The combined effect of statutory rates, the above phase-outs, and other provisions of the Camp
plan on the EMTRs on wages and three forms of capital income were estimated using the UrbanBrookings Tax Policy Center microsimulation model. Estimates are expressed as percentages or
percentage point changes in EMTRs. Note that under both current law and the Camp plan the
EMTRs on wages include the 0.9 percent ACA surtax as well as payroll and income taxes, and
for all three forms of capital income the EMTRs include the effect of the ACA surtax on net
investment income.
The estimates (Table 6) show that overall EMTRs on wages and all three forms of capital income
would be reduced by the Camp plan, but only for wages and interest are EMTRs reduced in
every income group. For wages, the reductions are significant in the bottom two quintiles and
very large for the top 1 percent. For interest income, the reductions are significant only for the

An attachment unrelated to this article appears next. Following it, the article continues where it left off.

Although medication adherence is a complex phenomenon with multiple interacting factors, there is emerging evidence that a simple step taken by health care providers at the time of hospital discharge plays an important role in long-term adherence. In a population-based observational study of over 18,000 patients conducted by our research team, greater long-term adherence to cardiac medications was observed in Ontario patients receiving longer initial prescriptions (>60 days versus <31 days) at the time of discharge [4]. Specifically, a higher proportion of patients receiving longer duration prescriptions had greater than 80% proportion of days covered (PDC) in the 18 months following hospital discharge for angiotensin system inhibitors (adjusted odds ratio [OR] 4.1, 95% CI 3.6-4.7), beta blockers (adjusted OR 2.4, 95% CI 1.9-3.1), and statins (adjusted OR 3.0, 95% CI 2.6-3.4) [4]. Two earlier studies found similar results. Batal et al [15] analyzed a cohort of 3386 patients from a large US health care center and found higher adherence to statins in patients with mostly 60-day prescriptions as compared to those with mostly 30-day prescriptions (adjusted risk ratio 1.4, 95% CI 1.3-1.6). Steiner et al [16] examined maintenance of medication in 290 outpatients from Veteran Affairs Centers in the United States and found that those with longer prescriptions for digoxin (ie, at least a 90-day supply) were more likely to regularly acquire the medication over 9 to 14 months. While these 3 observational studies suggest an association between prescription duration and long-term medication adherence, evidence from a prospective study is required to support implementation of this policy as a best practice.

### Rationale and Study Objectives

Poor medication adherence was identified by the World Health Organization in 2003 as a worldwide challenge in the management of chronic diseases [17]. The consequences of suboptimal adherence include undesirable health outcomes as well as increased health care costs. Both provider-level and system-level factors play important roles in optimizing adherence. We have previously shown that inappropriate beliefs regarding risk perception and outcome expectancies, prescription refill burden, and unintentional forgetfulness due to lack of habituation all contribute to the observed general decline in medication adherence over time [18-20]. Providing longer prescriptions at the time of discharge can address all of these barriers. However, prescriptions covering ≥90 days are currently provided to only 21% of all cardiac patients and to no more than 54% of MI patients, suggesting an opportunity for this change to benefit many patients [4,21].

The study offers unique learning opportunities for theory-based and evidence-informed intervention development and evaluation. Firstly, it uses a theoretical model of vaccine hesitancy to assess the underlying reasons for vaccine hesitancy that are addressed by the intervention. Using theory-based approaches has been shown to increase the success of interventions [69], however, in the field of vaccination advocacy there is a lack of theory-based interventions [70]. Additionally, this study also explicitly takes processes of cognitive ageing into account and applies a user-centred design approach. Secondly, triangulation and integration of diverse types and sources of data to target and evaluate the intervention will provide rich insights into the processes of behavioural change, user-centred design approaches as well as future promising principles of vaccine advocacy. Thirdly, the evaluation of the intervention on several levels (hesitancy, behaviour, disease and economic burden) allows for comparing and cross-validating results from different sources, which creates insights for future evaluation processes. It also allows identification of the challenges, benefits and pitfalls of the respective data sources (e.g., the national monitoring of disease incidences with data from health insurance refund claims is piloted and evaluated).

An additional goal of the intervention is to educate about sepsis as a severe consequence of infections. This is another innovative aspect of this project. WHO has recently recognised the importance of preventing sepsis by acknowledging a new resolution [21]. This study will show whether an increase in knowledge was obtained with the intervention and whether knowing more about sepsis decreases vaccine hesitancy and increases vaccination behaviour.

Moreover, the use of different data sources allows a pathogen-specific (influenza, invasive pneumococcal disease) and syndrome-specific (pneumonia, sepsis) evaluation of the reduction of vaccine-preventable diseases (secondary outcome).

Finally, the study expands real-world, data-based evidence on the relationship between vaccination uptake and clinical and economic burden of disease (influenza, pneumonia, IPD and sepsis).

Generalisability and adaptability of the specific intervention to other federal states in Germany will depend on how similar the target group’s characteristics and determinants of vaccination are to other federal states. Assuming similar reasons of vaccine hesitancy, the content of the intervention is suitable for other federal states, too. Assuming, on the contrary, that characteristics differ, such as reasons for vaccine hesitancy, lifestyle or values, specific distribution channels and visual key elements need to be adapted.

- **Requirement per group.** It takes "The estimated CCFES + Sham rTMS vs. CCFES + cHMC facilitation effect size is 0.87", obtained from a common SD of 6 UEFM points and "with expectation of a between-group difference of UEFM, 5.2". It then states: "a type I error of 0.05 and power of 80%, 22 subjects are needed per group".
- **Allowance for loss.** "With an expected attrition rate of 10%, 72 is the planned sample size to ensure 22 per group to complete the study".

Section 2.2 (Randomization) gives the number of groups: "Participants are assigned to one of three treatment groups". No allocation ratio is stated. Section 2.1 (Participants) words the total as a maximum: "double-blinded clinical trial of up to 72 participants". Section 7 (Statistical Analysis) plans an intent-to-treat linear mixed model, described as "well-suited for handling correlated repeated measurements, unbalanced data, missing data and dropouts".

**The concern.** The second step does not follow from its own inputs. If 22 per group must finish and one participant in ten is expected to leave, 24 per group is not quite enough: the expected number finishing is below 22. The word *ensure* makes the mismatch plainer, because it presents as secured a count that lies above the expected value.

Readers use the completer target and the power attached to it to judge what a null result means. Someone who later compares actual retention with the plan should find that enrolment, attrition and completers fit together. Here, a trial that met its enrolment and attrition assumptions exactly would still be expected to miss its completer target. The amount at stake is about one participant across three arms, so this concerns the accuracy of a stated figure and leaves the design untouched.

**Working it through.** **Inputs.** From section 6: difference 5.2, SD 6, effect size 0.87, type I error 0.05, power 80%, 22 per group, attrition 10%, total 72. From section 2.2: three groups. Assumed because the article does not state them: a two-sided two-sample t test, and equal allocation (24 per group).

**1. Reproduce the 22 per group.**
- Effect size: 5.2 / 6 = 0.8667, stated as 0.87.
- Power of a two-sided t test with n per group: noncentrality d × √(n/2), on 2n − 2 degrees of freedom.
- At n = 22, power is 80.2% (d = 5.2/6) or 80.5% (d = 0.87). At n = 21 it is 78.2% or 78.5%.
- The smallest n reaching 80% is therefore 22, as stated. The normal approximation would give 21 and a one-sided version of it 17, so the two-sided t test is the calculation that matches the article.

second quintile and throughout the top quintile. The statutory rate on both capital gains and
dividends would increase for taxpayers in the 10 percent bracket under the Camp plan because
with a 40 percent deduction the rate would be 6 percent, compared to 0 percent under current
law. As a result, EMTRs on capital gains and dividends increase in the bottom four quintiles.
But EMTRs on capital gains and dividends would be reduced throughout the top quintile,
especially for taxpayers in the 90th to 99th percentiles, even though these taxpayers would
typically be subject to a 15 percent statutory rate under both current law and the Camp plan. The
higher EMTRs under current law are primarily due to the effects of PEP, Pease, and the phaseout of the AMT exemption. For the top 1 percent and top 0.1 percent of tax units, the top